One of the most challenging health crises facing the United States today is the rising rate of obesity. Nowadays, it’s well-known that two out of every three Americans are either overweight or obese. The deleterious effect of obesity on health has been studied, but little headway has been made on actually reducing obesity on a nationwide scale, despite the best efforts of many Americans who try to diet and lose weight each year. Recently, researchers have been looking into the reasons why weight reduction is so difficult for so many people.
Why Is It So Difficult to Lose Weight?
Researchers have discovered that significant weight gain can lead to subtle changes in the body that may make it more difficult for people to lose weight. For example, studies have found that obese patients may experience decreased taste sensitivity. Researchers hypothesize that people with a dulled sense of taste might then be tempted to seek out foods that are richer in sugar, salt, and fat, or to consume more to achieve the same level of sensation that someone who is a recommended weight might feel. Andrew Kaufman, a fourth-year graduate student in Robin Dando’s Lab, Food Science, is currently searching for the biological mechanisms responsible for this reduced sense of taste.
As an undergraduate, Kaufman studied biochemistry and states that he has always been interested “by food and how people experience food in different ways.” While deciding on a graduate school, he chose to attend Cornell based on the strength of the Food Science program here. Kaufman was the first graduate student in the Dando lab, which has since expanded to explore various influences on taste perception, such as pregnancy and emotional affect.
Kaufman is interested in building a more comprehensive understanding of obesity and why it can be so difficult to lose weight. For many overweight or obese Americans, shedding pounds might not be just a simple matter of willpower. What’s more, Kaufman hopes that his research has the potential to identify markers that could predict whether this loss of taste buds will occur and how it might be prevented. This could be especially important for patients who have taste disorders, such as those who have undergone chemotherapy.
Taste buds are tiny clusters of cells present in the tongue that allow people to perceive the five tastes: salty, sweet, sour, bitter, and umami. Each taste bud contains three different types of cells that are responsible for taste, and each of these cell types regenerate at different rates. Using mouse models, Kaufman compares lean mice models to those that have been fed a high fat diet for eight weeks, eventually gaining 50 to 70 percent of their original body weight. This would be similar to comparisons between a “normal” weight and a moderately obese person. On a small section of each mouse’s tongue, Kaufman stains the taste buds for a number of cellular markers. This method allows for the quantification of specific types of cells, developmental markers, and the presence of dead cells.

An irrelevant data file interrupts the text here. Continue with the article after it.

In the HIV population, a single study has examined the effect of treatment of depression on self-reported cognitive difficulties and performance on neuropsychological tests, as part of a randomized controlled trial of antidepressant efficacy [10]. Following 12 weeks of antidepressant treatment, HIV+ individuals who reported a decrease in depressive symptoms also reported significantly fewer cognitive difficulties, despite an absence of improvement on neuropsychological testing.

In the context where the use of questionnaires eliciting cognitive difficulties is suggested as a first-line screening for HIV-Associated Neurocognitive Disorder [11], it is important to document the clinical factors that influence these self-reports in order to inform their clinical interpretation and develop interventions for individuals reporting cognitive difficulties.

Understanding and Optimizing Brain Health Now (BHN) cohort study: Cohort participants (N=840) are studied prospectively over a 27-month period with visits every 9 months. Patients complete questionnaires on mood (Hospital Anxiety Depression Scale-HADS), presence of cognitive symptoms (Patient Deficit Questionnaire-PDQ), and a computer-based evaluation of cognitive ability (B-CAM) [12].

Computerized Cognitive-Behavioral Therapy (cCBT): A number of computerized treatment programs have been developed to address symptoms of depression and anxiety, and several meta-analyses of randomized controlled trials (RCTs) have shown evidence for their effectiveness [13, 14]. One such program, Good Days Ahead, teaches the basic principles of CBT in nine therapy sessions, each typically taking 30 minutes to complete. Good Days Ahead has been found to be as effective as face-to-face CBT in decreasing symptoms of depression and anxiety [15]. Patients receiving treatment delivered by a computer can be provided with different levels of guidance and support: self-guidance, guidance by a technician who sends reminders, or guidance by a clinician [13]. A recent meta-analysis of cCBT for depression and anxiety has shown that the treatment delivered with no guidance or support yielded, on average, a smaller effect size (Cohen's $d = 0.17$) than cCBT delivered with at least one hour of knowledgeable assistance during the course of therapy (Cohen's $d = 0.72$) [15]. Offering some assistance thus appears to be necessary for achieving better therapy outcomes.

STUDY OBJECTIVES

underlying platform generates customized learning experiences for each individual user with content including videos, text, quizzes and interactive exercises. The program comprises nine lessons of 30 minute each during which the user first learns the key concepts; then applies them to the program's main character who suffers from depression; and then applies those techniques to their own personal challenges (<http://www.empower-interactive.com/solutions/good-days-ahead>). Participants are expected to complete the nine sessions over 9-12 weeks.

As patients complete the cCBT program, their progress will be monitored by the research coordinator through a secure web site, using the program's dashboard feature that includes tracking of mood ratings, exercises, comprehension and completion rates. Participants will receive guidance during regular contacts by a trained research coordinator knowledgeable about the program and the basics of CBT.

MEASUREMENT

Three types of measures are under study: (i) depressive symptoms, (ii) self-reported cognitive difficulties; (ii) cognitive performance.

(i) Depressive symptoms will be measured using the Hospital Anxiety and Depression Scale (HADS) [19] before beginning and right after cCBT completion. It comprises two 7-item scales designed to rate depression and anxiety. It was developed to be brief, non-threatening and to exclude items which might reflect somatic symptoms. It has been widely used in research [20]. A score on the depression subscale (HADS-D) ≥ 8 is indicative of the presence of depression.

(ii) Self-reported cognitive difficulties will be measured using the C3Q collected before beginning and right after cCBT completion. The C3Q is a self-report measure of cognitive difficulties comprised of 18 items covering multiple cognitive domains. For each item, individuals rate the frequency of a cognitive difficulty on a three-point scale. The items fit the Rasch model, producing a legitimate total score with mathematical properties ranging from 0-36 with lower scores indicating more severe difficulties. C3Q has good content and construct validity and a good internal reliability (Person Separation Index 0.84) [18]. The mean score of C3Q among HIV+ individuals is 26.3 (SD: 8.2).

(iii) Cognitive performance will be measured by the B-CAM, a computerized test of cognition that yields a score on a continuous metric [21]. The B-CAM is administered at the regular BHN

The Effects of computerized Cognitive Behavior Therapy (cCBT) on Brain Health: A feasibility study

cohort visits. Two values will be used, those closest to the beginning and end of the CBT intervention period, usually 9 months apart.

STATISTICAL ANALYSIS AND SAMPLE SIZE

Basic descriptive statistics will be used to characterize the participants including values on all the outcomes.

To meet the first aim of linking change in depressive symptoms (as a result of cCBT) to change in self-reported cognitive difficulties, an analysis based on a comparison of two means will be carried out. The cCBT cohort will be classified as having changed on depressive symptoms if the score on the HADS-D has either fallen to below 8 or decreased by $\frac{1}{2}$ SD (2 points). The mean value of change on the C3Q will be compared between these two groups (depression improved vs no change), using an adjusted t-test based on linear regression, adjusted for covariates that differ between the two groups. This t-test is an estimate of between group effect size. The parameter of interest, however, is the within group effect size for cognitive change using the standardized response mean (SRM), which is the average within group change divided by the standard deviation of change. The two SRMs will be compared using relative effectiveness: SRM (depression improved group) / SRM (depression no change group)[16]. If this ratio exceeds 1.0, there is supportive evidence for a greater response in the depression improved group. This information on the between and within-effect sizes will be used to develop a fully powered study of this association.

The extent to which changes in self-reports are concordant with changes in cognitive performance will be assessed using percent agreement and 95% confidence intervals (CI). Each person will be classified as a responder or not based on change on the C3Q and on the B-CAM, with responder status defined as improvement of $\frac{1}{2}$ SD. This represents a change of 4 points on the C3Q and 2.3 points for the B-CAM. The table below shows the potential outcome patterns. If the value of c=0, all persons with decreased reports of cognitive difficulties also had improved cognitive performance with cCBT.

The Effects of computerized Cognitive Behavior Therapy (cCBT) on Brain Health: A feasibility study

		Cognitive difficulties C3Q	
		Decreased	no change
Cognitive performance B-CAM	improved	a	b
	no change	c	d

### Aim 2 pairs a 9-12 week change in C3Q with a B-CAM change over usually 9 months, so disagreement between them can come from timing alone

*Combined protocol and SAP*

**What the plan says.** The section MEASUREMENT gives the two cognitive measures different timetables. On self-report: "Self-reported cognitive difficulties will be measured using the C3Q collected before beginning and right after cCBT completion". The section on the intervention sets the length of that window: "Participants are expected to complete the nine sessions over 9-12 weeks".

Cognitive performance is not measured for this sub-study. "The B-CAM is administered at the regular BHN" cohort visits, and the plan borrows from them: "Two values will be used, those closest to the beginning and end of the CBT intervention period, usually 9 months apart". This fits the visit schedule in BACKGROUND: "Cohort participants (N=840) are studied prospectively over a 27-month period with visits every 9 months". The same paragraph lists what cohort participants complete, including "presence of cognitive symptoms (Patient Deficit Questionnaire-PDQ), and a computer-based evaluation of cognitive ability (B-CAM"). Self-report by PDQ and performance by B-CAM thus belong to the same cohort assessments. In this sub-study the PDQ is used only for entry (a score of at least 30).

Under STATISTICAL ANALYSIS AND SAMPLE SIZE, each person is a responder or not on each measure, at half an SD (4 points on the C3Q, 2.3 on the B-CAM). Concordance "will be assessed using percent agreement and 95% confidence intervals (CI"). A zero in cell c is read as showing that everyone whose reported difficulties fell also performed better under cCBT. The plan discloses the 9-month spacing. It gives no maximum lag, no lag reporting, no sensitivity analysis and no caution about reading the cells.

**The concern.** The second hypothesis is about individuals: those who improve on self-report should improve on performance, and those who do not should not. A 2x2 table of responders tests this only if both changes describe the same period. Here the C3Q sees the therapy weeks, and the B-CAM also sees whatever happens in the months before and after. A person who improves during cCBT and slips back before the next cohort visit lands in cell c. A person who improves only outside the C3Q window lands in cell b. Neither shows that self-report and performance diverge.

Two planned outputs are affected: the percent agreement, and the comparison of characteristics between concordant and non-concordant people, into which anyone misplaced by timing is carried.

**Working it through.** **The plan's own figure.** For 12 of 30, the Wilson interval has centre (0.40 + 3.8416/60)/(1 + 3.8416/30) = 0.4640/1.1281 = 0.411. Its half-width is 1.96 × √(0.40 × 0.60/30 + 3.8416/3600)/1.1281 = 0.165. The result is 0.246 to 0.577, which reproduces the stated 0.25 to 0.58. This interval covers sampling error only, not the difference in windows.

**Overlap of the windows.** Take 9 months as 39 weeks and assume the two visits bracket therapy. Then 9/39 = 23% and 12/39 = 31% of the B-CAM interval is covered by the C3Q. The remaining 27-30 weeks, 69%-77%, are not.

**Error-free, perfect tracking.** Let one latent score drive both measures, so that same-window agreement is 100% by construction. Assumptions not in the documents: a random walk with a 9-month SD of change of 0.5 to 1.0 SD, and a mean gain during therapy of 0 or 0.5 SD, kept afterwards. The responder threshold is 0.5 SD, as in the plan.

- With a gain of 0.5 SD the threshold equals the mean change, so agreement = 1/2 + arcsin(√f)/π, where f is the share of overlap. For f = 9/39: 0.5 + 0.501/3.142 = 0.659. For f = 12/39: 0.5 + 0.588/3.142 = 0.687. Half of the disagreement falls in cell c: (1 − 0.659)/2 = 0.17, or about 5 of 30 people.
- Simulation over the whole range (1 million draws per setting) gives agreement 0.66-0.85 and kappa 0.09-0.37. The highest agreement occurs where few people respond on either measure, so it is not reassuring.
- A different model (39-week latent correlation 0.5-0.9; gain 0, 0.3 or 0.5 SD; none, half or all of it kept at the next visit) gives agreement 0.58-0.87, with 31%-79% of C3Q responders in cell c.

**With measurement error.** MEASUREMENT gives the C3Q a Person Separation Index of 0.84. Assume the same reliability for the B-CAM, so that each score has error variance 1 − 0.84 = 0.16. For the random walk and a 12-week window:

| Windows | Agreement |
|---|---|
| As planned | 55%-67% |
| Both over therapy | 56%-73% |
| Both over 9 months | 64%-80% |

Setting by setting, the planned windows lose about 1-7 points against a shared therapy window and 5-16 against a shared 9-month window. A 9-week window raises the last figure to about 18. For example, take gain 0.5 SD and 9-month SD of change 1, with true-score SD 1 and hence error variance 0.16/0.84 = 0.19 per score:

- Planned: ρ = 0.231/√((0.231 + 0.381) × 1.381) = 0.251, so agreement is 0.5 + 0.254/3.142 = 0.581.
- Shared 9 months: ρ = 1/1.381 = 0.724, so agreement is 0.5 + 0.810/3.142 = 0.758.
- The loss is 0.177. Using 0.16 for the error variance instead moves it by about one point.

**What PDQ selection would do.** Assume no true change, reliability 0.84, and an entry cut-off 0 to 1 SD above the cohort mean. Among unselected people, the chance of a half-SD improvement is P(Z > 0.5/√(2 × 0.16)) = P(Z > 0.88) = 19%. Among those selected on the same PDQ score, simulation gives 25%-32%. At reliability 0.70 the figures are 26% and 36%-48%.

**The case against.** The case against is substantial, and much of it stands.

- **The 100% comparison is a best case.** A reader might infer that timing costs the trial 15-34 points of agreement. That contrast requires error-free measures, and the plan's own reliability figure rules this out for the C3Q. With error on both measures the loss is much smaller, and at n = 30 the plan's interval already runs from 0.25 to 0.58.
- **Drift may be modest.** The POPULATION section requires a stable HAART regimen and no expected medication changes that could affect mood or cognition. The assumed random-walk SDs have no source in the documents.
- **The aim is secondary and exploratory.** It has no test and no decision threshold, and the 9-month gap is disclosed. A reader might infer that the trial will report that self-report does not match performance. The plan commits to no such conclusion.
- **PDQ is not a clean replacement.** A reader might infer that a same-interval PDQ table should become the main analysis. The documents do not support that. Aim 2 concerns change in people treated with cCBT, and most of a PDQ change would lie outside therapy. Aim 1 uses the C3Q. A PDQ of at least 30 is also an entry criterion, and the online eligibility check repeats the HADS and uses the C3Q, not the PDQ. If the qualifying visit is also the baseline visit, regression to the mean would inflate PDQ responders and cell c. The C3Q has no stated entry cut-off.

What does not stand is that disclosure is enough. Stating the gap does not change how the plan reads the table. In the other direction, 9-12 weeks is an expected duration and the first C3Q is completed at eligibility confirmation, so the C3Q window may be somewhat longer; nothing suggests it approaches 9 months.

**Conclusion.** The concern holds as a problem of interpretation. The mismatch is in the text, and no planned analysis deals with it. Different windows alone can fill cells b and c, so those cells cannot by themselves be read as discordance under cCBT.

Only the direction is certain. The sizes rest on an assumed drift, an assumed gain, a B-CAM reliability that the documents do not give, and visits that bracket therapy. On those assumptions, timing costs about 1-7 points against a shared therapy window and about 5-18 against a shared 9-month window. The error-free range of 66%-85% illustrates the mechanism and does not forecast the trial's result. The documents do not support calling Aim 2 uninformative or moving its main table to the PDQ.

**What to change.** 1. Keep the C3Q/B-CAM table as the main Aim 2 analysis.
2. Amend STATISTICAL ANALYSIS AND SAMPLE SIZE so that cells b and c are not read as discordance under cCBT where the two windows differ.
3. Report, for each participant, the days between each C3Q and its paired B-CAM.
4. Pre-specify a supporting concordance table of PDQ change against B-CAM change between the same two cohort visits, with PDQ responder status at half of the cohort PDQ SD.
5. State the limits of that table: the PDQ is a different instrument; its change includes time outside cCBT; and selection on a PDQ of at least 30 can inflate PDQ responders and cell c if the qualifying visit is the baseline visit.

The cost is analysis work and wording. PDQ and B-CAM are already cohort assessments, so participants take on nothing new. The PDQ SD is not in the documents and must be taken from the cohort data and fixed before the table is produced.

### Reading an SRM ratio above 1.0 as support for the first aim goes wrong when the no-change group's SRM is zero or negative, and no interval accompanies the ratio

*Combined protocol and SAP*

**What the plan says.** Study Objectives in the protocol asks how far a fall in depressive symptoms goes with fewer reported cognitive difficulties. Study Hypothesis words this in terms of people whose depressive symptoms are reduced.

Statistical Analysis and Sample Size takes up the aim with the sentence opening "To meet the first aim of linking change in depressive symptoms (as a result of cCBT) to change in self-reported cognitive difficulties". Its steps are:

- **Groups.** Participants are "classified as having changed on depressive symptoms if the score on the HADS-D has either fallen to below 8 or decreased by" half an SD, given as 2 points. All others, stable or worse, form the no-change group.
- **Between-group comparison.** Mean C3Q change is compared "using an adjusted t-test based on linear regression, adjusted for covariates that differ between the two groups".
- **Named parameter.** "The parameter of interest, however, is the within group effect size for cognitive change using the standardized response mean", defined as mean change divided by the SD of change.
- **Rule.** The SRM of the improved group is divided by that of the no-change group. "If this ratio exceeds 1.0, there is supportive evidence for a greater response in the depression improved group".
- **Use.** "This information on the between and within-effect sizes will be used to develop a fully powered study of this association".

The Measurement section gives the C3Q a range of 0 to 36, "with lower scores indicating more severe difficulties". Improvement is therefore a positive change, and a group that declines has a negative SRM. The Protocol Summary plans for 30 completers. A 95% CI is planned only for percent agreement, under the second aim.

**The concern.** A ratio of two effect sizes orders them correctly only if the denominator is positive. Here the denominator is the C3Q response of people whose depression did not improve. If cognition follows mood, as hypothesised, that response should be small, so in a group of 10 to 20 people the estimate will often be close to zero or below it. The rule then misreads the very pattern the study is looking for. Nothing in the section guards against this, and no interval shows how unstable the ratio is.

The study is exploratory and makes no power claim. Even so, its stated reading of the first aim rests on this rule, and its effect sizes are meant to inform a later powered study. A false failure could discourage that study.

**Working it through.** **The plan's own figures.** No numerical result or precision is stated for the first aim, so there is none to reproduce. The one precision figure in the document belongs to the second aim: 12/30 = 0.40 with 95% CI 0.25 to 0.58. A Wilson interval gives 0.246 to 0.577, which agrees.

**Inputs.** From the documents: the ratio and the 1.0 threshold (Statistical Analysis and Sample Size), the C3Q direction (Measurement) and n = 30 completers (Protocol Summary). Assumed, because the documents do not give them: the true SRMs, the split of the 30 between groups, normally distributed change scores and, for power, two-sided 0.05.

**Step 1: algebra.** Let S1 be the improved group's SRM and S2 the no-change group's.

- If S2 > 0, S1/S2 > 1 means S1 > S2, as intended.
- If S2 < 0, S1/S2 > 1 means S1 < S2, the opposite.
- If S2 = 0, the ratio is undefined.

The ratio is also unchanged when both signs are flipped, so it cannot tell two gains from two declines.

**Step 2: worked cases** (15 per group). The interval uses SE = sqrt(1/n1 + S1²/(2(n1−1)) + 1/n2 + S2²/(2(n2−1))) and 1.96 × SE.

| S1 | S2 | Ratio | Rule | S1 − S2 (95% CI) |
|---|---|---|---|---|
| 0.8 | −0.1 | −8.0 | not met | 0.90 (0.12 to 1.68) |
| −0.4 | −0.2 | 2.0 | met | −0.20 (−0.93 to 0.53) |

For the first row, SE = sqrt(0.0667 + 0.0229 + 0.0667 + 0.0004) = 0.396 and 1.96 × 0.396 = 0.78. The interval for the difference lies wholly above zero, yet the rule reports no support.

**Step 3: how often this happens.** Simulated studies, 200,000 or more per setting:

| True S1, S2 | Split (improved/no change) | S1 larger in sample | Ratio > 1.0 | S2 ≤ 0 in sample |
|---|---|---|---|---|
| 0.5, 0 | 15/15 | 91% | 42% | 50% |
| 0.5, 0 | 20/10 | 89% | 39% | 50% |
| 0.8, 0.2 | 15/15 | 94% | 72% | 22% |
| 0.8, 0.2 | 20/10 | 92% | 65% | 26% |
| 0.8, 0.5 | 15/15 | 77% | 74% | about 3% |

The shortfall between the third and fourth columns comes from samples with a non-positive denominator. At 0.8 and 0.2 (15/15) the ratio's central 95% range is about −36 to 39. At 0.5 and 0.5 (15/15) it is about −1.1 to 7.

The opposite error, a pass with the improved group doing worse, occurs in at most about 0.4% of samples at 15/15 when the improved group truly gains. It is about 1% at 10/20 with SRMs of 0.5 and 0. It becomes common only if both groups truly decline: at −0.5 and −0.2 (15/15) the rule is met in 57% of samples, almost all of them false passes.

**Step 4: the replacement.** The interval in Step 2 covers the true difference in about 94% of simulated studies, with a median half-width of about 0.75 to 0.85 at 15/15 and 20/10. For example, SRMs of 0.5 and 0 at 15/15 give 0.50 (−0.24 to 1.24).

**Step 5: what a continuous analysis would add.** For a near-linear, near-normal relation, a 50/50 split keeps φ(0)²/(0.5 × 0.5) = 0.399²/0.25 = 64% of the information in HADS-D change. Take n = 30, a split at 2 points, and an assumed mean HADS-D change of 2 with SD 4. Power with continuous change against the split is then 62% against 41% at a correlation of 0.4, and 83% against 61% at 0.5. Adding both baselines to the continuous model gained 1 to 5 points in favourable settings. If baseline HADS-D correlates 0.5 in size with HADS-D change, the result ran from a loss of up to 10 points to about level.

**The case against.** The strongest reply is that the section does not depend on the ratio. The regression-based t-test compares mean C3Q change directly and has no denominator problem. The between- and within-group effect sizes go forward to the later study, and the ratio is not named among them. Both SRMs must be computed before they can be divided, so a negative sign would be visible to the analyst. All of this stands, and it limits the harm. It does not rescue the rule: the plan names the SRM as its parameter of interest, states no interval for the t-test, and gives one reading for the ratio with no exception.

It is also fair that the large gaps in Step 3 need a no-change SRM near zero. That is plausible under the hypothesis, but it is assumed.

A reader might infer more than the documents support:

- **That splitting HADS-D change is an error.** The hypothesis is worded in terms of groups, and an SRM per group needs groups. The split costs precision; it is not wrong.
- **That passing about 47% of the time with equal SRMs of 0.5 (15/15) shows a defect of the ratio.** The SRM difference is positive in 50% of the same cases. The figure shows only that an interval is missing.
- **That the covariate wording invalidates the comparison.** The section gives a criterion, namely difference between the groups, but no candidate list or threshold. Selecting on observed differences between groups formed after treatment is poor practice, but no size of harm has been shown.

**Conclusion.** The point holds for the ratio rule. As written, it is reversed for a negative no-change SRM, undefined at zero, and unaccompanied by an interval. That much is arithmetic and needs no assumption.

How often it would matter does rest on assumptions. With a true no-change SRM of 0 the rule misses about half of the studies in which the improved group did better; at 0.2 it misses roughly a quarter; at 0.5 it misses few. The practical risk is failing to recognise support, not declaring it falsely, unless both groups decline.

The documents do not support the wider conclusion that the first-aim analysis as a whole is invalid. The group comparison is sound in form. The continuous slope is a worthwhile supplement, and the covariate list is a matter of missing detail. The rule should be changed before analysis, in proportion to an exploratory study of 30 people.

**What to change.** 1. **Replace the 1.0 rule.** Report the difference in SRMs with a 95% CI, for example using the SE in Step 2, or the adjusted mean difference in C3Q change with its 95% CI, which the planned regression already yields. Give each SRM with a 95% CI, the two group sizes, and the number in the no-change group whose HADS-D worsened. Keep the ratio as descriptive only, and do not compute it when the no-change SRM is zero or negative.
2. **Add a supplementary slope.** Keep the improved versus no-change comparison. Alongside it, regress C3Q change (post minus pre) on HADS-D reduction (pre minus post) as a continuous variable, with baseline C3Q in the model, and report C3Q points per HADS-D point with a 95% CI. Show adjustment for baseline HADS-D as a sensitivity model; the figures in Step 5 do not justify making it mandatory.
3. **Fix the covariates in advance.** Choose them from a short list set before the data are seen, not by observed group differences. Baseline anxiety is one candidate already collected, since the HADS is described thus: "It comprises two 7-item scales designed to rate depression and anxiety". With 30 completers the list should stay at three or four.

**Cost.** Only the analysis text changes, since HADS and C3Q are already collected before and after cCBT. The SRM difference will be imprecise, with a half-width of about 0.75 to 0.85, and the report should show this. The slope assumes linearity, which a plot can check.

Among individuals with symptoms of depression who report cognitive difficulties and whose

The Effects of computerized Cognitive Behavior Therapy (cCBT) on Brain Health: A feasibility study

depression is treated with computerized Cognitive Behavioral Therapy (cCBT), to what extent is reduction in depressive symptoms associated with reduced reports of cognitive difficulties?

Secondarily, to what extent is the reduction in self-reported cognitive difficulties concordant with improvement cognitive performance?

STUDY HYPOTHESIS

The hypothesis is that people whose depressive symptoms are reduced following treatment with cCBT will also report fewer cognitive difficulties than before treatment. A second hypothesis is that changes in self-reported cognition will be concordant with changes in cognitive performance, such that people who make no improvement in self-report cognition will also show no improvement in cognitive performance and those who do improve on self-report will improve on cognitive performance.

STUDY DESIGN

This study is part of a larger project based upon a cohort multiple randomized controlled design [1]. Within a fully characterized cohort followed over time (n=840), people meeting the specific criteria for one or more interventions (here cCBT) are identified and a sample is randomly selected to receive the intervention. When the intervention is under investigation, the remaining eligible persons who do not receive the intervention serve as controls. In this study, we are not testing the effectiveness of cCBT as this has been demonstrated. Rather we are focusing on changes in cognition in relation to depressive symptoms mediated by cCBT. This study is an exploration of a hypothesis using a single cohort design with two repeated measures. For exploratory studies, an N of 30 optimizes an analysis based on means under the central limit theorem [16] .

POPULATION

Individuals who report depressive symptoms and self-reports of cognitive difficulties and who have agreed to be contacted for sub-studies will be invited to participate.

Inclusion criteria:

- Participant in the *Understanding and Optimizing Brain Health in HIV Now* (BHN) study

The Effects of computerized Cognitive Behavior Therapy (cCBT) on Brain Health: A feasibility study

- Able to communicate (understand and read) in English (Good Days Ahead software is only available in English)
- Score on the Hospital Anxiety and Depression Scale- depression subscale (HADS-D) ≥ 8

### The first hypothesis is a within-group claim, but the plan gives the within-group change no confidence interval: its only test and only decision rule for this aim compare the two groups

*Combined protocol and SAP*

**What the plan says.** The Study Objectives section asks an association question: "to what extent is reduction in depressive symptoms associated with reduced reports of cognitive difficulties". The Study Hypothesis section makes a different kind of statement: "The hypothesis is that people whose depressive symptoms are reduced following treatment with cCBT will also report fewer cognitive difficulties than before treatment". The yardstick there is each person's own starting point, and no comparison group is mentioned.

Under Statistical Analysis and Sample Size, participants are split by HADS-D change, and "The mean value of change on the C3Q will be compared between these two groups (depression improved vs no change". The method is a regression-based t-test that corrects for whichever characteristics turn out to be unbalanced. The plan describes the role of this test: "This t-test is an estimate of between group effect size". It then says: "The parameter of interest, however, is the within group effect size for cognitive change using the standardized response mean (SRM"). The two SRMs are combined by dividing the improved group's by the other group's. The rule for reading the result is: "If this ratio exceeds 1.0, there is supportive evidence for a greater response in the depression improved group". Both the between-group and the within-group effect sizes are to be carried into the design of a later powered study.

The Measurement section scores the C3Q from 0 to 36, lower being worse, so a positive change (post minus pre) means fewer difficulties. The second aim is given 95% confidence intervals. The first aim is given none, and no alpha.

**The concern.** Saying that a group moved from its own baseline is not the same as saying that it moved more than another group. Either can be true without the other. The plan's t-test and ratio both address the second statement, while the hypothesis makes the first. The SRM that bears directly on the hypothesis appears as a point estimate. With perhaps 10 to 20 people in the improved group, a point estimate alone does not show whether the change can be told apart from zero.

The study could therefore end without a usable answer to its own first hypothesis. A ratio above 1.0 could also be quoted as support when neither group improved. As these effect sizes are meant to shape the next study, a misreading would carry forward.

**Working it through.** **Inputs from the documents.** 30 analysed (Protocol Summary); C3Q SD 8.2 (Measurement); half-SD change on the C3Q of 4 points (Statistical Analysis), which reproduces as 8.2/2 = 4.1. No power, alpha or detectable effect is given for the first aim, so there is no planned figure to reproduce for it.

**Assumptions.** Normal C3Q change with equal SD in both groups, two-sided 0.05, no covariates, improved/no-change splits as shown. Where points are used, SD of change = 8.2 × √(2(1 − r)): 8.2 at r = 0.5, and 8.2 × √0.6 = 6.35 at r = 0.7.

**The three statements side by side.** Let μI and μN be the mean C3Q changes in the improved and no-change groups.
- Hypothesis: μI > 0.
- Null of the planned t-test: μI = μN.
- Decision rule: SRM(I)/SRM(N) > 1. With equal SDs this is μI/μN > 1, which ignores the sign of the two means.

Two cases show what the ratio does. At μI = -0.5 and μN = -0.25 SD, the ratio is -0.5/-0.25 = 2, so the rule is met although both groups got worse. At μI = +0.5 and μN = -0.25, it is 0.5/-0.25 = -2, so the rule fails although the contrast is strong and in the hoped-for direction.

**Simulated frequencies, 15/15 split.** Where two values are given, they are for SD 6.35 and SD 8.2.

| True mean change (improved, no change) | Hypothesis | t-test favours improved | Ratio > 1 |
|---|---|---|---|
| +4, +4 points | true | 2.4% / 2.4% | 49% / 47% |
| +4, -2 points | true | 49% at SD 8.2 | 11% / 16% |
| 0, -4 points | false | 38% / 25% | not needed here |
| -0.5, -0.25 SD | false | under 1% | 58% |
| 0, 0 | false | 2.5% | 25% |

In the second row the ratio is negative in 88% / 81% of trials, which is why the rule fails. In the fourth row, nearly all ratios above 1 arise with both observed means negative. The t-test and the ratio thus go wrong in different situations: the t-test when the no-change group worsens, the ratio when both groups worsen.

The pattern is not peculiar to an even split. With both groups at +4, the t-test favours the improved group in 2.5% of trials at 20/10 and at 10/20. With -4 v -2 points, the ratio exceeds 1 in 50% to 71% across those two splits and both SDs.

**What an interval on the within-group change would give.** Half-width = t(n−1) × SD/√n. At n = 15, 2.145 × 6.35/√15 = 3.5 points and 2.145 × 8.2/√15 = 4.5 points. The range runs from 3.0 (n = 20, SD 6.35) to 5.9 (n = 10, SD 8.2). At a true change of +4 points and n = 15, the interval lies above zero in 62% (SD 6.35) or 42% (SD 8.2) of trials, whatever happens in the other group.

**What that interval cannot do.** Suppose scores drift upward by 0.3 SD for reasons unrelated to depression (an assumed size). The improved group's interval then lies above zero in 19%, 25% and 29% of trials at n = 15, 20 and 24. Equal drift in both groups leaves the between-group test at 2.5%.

Kaufman has found that heavier mice have fewer taste buds present in their tongues. In addition, he has observed slower taste bud cell regeneration in these heavier mice, which may be a reason for why they have fewer cells. Furthermore, when using transgenic mice that are unable to gain weight, the same reduction in the number of taste buds is not observed. Kaufman hypothesizes that it is the weight gain specifically and not the high fat diet that leads to this dysfunction. Promisingly, if the heavier mice are switched back to a lean diet, there appears to be a reversal of this effect.
For many overweight or obese Americans, shedding pounds might not be just a simple matter of willpower.
Obesity and Genetics
Besides researching the structure of taste buds in mice, Kaufman is interested in the effect of obesity on genes and gene expression. One of the major problems that obesity causes is inflammation of tissues, which can lead to DNA damage. Kaufman is exploring what changes in gene expression might be caused by excess fat tissue and whether this leads to the decreased number of taste buds present in heavier mice.
The process of extracting mRNA from tongue tissue involves injecting the tissue with enzymes and peeling the epithelium off the tongue. Kaufman then carries out the delicate and difficult task of gathering individual taste buds by using a small pipette, a process that he says took him months to master. From these taste buds, he can compare the expression profiles of heavier versus leaner mice and even see which genes are expressed at what times.
When he’s not in the lab working on his research, Kaufman enjoys tennis, squash and watching independent movies at Cinemapolis. Despite having to adjust initially from life in New York City, he states that living in Ithaca has helped him focus on his graduate work.